Liszt is to piano playing what Euclid is to geometry.

Alan Walker

“I look for freedom in Bartók’s compositions”

18 September 2019

Ádám Zsolt Szokolay played Bartók’s Piano Concerto No. 1 at the orchestral grand final of the Bartók World Competition and was later declared the winner at the gala evening. After the awards ceremony, he said he had managed to put all his ideas into practice at the competition and felt that the firm focus he experienced there would assist him in his career. At present, he is in the process of honing his skills as a student at the Hochschule für Musik Franz Liszt in Weimar and is convinced that Bartók’s music demands an open-hearted approach.

In introducing yourself, you remarked that you liked folk music, which is why understanding the musical world of Bartók has never been a problem, despite being as young as you are. Can a person approach Bartók’s legacy without an education in folk music?

Many regard the music Bartók composed as especially difficult to interpret, but to me it has always been clear-cut. Folk songs have been a part of my life since my childhood, those were the tunes I heard in school, the songs we sang at solfeggio lessons, and their beat and melodies are ingrained in me, which means a lot. I also know that Bartók himself claimed to have been the happiest while collecting folk songs, and that love is reflected in every piece he composed. Even pieces that do not point to a particular folk song provide us with the inspiration and language of folk music. But I think approaching Bartók’s music with an open heart is more important than a basic knowledge of Hungarian folk music. To give him a chance is to be rewarded with a unique experience.



Photo: Liszt Academy/Gábor Valuska


As you were speaking on the video, you said you hoped that the Bartók World Competition and the period of preparation would bring about a more profound relationship with Bartók’s universe. Has that hope been fulfilled?

I think it has. I have dealt with him extensively during the past year and particularly in the past two months. I have learnt about half of the pieces he composed for the piano. I think it is important to know the life’s work of a composer with as much breadth as possible because individual pieces can only be grasped if we work toward a comprehensive understanding of the composer.


You have chosen to play one of Bartók’s most difficult works, Piano Concerto No. 1, at the orchestral finals. Did practising it lead you to new discoveries?

That piano concerto was composed in 1926, along with his Piano Sonata and his Nine Little Piano Pieces. Bartók picked a new method to compose those pieces. Previously, like other composers, Bartók had approached the piano with a different technique. It was exciting to discover the percussive approach, without the melodious quality being lost.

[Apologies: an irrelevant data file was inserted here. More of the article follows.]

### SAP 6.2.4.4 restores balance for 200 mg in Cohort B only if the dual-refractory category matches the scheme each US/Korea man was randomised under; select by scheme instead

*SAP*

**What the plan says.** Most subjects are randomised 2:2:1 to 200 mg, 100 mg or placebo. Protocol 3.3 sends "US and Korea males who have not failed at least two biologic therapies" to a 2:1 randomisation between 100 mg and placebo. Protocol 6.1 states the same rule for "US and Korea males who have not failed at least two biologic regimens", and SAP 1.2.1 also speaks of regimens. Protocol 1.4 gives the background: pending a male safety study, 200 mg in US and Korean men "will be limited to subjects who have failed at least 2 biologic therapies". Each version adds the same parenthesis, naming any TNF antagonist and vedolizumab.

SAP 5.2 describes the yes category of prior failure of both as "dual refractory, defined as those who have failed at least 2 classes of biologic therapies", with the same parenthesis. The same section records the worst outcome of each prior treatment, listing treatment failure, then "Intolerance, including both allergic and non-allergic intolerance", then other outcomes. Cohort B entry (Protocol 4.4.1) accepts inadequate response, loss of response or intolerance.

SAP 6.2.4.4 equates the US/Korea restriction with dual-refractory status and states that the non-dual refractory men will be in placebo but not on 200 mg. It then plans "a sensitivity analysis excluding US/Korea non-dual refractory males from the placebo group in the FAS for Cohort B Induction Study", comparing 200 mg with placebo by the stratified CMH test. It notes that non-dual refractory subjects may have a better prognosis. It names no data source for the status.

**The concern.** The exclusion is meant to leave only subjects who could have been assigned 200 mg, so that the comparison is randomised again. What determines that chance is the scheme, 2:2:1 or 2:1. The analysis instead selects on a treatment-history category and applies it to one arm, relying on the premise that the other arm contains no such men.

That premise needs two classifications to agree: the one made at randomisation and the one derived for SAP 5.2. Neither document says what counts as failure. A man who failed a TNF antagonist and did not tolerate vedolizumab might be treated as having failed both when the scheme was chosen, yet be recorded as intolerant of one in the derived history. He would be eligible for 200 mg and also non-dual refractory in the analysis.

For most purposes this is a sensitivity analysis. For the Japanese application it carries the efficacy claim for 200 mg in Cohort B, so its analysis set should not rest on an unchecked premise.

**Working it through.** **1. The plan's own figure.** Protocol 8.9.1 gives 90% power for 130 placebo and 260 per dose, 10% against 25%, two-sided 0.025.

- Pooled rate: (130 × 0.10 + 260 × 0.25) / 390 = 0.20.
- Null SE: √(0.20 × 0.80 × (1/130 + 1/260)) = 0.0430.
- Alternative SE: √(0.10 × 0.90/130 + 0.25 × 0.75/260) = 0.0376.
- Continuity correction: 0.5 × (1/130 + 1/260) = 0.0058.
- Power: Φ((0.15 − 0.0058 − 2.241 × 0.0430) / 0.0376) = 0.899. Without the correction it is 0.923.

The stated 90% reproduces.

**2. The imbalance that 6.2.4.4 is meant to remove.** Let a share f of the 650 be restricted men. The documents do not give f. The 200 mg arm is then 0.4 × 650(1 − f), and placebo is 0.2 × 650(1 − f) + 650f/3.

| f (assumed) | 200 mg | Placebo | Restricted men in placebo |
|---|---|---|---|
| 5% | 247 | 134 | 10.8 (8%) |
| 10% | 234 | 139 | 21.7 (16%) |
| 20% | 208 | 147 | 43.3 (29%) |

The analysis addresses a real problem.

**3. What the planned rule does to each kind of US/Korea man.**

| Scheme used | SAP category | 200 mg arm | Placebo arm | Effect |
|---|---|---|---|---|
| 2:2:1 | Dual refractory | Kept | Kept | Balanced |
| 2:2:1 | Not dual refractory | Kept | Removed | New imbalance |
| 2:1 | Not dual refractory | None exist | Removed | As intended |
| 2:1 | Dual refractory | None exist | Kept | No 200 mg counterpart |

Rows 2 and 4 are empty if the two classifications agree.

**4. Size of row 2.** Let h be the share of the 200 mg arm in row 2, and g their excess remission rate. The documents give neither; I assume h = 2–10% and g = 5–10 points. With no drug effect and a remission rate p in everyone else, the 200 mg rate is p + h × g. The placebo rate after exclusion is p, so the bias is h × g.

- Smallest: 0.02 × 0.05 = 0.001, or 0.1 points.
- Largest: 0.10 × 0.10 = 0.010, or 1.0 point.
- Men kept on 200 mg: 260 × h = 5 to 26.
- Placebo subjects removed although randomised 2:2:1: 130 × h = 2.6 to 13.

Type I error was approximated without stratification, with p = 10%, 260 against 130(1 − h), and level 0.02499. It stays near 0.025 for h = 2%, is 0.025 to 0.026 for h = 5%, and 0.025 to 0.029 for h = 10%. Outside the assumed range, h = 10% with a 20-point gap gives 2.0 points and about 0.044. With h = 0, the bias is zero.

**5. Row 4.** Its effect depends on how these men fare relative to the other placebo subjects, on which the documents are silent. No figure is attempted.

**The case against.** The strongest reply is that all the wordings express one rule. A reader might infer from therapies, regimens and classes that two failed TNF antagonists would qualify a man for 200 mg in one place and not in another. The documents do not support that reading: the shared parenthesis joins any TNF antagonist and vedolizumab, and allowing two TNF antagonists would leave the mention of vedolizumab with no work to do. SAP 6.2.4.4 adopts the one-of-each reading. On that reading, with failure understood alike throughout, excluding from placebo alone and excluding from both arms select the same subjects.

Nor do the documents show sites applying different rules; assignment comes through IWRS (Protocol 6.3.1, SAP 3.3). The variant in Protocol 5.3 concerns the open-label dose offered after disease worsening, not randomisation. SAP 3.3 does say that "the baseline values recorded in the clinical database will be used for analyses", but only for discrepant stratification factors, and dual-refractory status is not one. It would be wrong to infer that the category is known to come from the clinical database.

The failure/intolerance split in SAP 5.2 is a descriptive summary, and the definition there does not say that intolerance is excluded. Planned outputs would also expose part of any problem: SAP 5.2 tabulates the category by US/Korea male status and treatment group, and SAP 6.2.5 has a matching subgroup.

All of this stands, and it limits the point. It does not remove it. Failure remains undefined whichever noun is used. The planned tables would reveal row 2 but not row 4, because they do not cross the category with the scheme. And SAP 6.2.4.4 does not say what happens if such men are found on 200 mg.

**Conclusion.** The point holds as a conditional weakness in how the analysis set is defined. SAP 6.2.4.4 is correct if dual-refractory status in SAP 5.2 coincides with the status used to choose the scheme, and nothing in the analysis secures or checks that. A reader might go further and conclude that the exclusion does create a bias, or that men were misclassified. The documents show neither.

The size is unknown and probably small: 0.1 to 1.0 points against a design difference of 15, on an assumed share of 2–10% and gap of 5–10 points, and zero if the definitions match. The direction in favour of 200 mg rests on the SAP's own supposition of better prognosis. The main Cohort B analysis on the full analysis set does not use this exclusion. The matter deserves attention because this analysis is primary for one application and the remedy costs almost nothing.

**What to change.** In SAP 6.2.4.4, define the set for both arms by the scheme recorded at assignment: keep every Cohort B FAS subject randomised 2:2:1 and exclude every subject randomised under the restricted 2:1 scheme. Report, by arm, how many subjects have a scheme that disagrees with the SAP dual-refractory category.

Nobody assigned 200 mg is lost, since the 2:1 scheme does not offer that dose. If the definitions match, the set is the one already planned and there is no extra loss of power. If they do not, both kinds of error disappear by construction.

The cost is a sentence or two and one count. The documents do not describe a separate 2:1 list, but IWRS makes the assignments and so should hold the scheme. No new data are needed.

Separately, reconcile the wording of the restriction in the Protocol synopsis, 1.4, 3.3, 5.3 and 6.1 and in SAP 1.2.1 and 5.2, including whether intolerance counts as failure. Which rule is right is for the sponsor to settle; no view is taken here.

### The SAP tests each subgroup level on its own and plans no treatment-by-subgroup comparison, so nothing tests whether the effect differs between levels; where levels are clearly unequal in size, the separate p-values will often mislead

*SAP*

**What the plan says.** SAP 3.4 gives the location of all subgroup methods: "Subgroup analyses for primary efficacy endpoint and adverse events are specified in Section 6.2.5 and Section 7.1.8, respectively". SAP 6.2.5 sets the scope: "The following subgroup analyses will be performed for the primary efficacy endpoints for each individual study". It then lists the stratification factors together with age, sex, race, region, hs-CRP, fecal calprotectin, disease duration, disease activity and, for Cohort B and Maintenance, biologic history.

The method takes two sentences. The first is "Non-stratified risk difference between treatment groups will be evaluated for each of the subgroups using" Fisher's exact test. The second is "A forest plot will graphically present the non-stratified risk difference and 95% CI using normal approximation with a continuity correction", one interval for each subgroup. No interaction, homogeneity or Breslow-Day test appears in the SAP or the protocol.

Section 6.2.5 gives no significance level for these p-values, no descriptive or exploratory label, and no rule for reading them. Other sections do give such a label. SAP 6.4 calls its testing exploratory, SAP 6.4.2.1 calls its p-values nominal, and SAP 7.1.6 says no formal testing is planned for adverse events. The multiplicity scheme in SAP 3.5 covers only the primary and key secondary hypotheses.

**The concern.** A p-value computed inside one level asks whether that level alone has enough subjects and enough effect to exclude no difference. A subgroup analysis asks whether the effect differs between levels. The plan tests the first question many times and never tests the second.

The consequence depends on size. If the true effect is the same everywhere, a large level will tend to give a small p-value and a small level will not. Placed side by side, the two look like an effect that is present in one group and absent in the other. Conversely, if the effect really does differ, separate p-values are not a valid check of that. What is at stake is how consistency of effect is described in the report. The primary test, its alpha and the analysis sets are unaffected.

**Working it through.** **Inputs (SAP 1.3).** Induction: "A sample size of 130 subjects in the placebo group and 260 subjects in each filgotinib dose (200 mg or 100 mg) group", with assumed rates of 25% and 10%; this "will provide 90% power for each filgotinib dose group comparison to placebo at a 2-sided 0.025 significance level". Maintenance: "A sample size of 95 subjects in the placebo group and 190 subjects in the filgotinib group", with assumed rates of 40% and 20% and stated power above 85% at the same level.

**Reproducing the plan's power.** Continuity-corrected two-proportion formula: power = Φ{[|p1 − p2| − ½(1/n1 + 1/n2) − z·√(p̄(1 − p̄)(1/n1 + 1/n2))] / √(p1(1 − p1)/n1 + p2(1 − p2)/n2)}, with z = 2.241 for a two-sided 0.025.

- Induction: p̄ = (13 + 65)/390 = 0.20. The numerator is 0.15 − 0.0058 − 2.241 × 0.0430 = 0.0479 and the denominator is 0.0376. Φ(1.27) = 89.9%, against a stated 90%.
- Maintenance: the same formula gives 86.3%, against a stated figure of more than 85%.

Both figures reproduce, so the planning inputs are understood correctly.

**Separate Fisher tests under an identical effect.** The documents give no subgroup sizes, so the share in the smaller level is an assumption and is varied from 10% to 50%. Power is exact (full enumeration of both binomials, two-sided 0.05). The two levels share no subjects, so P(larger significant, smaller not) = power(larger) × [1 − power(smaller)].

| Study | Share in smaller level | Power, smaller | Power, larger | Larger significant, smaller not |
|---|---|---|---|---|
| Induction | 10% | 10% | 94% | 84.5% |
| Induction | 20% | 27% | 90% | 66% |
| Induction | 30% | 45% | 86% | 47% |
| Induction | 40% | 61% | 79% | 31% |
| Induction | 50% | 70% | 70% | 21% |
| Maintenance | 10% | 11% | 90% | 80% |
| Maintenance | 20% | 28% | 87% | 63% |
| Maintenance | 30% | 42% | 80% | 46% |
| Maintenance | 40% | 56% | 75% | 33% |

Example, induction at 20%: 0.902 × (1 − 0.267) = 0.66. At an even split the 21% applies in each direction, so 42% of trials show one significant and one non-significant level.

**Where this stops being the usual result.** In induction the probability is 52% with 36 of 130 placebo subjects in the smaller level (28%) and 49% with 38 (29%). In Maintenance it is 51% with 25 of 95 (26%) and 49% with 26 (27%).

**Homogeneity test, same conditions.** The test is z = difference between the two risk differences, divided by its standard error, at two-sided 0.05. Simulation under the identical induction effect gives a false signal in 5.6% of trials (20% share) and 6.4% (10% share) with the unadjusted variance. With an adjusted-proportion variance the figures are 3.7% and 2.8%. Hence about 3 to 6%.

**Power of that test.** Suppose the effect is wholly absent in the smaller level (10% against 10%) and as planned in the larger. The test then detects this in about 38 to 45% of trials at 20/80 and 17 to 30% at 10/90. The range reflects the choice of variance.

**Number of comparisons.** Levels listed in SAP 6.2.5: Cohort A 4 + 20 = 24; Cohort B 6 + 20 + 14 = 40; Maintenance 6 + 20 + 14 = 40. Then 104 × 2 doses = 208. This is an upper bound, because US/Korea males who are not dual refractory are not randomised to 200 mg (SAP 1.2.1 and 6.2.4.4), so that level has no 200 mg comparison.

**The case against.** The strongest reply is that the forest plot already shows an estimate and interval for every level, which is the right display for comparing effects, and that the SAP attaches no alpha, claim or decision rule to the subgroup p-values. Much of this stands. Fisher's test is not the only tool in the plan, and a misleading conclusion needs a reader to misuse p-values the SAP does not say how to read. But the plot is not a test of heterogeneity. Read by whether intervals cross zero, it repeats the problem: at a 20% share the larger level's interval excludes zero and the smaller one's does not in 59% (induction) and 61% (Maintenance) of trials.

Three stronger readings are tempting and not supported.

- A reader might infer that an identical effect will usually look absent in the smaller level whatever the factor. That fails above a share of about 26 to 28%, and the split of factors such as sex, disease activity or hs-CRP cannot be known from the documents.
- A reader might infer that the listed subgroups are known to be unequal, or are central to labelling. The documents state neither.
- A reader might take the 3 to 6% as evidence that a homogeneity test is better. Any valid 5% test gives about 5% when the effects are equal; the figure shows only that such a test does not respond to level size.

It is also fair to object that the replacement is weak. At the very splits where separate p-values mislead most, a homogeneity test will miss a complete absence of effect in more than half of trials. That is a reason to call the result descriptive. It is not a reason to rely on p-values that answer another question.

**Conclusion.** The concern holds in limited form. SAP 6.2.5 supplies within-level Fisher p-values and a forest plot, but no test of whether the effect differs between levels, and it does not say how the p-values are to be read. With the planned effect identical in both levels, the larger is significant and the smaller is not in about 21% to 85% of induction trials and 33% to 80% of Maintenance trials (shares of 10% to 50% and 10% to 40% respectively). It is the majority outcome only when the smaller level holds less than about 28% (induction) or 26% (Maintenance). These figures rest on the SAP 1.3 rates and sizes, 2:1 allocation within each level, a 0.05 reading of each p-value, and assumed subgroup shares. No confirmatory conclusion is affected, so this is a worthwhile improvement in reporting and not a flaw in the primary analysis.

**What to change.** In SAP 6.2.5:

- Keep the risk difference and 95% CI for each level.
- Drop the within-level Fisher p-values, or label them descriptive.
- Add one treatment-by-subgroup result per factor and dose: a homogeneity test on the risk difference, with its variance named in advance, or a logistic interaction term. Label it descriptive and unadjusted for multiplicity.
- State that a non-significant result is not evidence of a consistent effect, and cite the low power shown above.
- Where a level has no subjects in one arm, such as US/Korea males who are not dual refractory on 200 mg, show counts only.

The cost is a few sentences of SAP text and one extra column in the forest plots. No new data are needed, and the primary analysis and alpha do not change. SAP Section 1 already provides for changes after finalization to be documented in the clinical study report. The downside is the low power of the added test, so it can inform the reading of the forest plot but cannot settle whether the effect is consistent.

Photo: Liszt Academy/Gábor Valuska



Did participating in the Competition change your vision of Bartók?

It hit me with the realisation that each of his pieces demands a tremendous amount of work. In the first round, I played his Sonatina, which is based on an adaptation of Romanian folk tunes, and, although it is shorter in duration, it is surprisingly complex. Rendering it so that it is faithful to Bartók’s notes is a serious challenge.


And what experiences do you take away for potential future use?

The need to stay focussed, that you have to prepare day after day and deliver your best. For instance, there was only one night between the semi-finals and the solo finals. That was all the time I had to retune my mind to a completely different performance. Things like that may come up in my life as a pianist – when I have two different performances in two days.


 Photo: Liszt Academy/Gábor Valuska


Did you manage to realise your initial plans at the competition? Did all your appearances on stage proceed as you had expected?

I think so, and I may even have surpassed my expectations. The final outcome is an honour, and it was indeed a pleasure to play Bartók’s Piano Concerto No. 1 during the orchestral finals with the Hungarian National Philharmonic conducted by Zsolt Hamar.


What is the most important piece of advice you have ever been given about the way one should interpret Bartók?

This summer, I attended a master course by Ferenc Rados, who taught me that my attitude toward Bartók should not be one of terrible seriousness, of being shaken by the task, but instead to look for freedom in all his compositions. That is what is most important.


 Photo: Liszt Academy/Gábor Valuska


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